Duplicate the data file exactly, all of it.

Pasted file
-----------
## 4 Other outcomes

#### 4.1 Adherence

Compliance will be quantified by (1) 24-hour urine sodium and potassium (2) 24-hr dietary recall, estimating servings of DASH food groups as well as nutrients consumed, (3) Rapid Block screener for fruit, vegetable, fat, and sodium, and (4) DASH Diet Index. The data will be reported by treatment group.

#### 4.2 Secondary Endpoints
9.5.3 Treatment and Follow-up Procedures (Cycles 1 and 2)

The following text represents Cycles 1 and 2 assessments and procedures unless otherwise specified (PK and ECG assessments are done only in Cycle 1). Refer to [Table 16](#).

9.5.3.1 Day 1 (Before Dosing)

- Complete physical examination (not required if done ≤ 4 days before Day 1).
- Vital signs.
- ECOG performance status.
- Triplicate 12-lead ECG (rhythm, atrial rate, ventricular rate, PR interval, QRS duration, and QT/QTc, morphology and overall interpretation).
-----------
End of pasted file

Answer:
## 4 Other outcomes

#### 4.1 Adherence

Compliance will be quantified by (1) 24-hour urine sodium and potassium (2) 24-hr dietary recall, estimating servings of DASH food groups as well as nutrients consumed, (3) Rapid Block screener for fruit, vegetable, fat, and sodium, and (4) DASH Diet Index. The data will be reported by treatment group.

#### 4.2 Secondary Endpoints
9.5.3 Treatment and Follow-up Procedures (Cycles 1 and 2)

The following text represents Cycles 1 and 2 assessments and procedures unless otherwise specified (PK and ECG assessments are done only in Cycle 1). Refer to [Table 16](#).

9.5.3.1 Day 1 (Before Dosing)

- Complete physical examination (not required if done ≤ 4 days before Day 1).
- Vital signs.
- ECOG performance status.
- Triplicate 12-lead ECG (rhythm, atrial rate, ventricular rate, PR interval, QRS duration, and QT/QTc, morphology and overall interpretation).